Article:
But first, some background:
Pharmaceutical brand names take a lot of time and effort to develop— branding exercises, market research, etc. But generic names are created a little differently. Each class of drugs has its own approved suffix, or stem, so you can tell what kind of drug it is by looking at the end of the name. For instance: “azepam” is for anti-anxiety drugs like alprazolam and lorazepam; “mycin” is for certain types of antibiotics like azithromycin and erythromycin; and “statin” is for, you know, statins, like atorvastatin and simvastatin.
When a new drug is developed, the drug company creates a few generic name options with the appropriate stem. These options are submitted to the United States Adopted Names (USAN) council, a group that consists of members from the FDA, the AMA, the US Pharmacopeia (they maintain drug standards for the US in conjunction with the FDA), and the American Pharmacists Association. The USAN selects a generic name by taking into account ease of reading and pronunciation, potential for confusion with other drug names, and a bunch of other stuff.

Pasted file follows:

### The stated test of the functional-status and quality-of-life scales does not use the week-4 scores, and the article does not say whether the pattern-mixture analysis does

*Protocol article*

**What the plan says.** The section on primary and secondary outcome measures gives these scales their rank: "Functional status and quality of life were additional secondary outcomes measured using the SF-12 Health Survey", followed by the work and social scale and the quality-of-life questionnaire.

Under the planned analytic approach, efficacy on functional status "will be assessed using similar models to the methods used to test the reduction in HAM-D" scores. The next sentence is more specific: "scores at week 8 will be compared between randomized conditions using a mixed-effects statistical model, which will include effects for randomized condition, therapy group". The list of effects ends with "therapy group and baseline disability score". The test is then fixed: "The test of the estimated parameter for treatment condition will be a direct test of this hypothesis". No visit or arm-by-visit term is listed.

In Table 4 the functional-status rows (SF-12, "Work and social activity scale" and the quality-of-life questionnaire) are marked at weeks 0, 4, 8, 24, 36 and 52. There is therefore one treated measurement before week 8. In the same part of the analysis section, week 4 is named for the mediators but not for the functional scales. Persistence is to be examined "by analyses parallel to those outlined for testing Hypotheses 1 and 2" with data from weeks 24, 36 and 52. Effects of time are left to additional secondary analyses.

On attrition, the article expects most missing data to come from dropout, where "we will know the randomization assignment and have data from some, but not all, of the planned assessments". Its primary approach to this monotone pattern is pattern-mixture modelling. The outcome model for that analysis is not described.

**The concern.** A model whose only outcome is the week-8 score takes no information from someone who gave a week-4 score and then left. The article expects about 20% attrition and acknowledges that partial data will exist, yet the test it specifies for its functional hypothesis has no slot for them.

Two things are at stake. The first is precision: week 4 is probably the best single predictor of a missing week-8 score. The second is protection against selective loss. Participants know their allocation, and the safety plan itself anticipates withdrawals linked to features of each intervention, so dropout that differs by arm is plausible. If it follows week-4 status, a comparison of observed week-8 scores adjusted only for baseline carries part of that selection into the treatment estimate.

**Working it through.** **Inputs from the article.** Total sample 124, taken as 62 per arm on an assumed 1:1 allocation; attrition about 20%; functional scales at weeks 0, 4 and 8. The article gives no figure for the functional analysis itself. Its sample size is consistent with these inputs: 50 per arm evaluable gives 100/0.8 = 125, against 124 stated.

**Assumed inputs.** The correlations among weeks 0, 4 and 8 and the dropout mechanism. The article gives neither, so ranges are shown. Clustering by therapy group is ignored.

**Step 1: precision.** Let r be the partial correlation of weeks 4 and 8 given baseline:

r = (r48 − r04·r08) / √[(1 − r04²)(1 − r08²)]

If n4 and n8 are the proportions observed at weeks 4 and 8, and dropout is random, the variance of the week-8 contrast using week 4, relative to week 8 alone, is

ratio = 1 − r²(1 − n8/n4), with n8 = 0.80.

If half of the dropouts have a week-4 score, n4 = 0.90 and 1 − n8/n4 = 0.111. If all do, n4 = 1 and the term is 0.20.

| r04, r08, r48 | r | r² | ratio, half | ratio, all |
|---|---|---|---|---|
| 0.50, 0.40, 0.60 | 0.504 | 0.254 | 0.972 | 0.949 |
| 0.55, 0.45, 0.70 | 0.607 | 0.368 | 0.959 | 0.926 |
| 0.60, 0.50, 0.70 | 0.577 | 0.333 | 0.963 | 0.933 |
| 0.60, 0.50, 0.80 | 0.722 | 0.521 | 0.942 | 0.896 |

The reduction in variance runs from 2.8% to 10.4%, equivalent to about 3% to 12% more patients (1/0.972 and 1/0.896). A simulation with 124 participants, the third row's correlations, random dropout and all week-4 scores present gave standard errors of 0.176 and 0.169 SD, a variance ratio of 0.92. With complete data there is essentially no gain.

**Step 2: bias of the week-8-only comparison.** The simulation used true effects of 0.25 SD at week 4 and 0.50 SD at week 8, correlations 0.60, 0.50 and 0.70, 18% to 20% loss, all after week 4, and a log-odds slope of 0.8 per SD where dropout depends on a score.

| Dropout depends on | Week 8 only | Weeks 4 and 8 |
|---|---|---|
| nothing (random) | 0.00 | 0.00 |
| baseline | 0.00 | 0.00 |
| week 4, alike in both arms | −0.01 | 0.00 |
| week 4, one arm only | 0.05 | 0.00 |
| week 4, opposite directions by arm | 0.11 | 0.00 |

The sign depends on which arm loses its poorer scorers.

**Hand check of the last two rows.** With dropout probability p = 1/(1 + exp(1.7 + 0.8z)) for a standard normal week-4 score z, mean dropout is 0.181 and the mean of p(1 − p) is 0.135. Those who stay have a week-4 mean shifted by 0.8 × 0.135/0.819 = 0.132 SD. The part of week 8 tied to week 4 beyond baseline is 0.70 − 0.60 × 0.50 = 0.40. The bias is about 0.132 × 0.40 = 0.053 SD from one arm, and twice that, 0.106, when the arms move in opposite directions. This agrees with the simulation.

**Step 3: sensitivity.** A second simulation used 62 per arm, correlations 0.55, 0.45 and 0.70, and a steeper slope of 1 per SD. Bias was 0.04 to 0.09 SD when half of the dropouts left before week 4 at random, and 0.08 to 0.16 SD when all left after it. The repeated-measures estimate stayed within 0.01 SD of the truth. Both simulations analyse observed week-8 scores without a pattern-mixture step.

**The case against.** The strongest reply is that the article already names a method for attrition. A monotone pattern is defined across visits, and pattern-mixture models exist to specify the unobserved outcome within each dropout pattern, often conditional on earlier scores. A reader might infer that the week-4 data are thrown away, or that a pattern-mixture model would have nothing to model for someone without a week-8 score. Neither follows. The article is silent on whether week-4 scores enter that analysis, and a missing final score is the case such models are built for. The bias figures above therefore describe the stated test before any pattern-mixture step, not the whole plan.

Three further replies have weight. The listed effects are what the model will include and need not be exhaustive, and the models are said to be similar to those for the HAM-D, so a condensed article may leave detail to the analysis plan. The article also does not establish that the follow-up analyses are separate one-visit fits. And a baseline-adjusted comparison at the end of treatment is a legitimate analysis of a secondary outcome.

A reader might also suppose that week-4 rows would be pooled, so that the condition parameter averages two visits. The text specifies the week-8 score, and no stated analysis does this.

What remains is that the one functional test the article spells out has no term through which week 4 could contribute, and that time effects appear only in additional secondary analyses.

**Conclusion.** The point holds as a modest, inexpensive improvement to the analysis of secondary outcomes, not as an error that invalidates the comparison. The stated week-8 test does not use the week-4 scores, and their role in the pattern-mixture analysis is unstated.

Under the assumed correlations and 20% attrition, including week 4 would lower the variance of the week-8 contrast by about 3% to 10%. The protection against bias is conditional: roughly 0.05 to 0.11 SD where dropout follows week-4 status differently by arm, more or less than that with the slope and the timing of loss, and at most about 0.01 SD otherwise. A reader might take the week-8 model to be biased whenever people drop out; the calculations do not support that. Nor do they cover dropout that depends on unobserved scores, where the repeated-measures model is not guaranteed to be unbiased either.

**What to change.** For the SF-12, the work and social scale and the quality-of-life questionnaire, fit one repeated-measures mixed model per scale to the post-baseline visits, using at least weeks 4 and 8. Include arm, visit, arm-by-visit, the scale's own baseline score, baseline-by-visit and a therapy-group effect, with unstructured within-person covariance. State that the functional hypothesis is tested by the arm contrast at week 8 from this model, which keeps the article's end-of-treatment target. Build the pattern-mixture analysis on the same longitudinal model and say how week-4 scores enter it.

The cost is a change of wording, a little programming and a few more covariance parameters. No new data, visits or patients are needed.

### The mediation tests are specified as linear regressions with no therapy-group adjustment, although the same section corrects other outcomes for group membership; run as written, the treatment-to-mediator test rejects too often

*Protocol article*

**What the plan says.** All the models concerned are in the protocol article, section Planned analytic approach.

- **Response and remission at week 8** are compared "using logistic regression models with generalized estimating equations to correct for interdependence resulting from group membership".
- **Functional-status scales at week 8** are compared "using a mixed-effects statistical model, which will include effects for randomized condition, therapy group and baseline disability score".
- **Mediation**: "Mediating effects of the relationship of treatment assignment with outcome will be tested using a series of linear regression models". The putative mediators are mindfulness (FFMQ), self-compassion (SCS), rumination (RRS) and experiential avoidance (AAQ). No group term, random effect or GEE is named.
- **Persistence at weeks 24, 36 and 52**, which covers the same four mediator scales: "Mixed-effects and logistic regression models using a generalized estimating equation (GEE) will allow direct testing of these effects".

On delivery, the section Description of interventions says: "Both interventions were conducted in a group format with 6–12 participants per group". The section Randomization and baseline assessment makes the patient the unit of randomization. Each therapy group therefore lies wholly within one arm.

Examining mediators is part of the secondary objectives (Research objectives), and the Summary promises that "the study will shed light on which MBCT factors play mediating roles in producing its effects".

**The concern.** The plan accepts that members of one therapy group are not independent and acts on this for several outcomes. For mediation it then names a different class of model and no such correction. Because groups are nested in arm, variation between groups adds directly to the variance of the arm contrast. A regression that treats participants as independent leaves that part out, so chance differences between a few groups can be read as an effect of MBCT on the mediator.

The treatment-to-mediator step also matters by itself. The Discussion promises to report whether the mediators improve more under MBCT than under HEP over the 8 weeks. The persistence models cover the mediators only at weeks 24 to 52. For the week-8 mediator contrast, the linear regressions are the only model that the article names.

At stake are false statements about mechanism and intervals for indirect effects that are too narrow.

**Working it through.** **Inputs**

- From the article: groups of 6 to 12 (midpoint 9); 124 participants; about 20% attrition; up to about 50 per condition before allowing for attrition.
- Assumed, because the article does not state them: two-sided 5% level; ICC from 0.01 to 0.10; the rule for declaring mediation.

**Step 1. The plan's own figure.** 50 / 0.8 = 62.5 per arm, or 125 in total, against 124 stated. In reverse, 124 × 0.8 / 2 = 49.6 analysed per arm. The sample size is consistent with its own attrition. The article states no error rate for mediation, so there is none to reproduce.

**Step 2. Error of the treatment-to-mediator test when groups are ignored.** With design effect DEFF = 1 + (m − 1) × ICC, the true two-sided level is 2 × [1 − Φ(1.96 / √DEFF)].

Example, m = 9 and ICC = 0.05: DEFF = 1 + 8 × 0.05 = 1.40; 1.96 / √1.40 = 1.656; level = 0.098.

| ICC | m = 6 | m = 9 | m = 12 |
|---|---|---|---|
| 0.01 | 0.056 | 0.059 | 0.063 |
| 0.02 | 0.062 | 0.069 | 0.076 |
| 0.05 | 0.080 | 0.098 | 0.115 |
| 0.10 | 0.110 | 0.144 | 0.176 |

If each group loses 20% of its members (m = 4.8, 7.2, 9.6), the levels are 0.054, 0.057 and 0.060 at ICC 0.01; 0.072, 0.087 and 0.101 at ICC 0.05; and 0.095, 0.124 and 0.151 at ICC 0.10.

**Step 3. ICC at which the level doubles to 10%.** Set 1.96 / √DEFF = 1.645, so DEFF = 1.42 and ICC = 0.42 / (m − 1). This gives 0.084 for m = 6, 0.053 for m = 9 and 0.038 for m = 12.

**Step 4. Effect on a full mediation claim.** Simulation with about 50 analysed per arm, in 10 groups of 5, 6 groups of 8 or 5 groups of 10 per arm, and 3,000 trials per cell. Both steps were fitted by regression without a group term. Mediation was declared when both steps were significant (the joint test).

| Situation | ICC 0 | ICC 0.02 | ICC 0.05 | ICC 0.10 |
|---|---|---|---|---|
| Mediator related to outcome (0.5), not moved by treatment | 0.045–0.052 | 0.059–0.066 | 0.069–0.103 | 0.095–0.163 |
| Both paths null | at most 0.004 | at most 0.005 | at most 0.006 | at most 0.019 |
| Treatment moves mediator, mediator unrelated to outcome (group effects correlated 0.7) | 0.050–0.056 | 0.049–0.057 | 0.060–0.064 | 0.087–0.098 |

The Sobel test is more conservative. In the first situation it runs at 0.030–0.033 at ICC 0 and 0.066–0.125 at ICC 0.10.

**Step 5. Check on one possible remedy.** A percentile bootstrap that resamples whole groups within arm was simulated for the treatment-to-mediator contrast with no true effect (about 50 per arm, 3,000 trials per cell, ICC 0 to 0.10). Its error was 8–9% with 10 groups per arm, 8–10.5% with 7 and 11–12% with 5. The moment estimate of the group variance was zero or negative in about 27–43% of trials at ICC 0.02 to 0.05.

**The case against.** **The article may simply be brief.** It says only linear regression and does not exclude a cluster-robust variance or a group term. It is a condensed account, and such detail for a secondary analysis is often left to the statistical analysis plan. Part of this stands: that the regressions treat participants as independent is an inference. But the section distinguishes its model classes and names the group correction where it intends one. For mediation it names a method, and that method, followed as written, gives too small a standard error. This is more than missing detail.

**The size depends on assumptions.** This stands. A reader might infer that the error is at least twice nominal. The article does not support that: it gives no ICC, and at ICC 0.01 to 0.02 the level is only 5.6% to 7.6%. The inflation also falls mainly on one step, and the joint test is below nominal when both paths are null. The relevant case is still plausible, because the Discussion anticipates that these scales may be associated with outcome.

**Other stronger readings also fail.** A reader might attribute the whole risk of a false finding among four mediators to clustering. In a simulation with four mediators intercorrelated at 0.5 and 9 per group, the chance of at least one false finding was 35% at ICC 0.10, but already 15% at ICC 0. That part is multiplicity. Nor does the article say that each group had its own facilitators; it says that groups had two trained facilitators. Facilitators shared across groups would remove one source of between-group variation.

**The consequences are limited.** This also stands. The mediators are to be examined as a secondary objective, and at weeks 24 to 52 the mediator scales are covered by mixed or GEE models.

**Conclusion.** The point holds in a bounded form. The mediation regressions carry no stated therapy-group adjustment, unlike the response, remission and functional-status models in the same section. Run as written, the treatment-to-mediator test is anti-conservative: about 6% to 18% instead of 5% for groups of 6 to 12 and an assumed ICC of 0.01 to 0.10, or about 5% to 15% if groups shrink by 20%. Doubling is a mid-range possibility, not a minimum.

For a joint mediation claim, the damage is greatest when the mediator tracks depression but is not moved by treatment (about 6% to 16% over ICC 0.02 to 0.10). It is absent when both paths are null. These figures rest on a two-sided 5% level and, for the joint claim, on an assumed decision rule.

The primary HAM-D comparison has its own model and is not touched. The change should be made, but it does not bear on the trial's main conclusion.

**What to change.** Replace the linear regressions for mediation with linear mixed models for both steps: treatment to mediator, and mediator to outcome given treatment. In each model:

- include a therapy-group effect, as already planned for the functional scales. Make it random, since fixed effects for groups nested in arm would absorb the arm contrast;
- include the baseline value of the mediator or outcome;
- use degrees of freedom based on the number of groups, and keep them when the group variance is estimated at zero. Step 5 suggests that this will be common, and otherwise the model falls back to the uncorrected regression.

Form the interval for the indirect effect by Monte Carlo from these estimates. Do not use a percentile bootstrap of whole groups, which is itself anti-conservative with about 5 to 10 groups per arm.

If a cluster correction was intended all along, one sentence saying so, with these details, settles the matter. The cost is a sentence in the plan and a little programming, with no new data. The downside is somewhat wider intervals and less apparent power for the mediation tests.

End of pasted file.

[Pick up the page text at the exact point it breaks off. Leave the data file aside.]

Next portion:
I think it would be fun to be on this council but my main concern would be, “Is it fun to say?”
Click here if you’d like to see the complete USAN list of generic drug stems and their meanings, so you can smoke the competition during your next game of “What’s That Drug?”
And now, my list for today: my ten favorite generic drug names. You can find a fairly comprehensive list of generic names here. Please feel free to submit your own as well.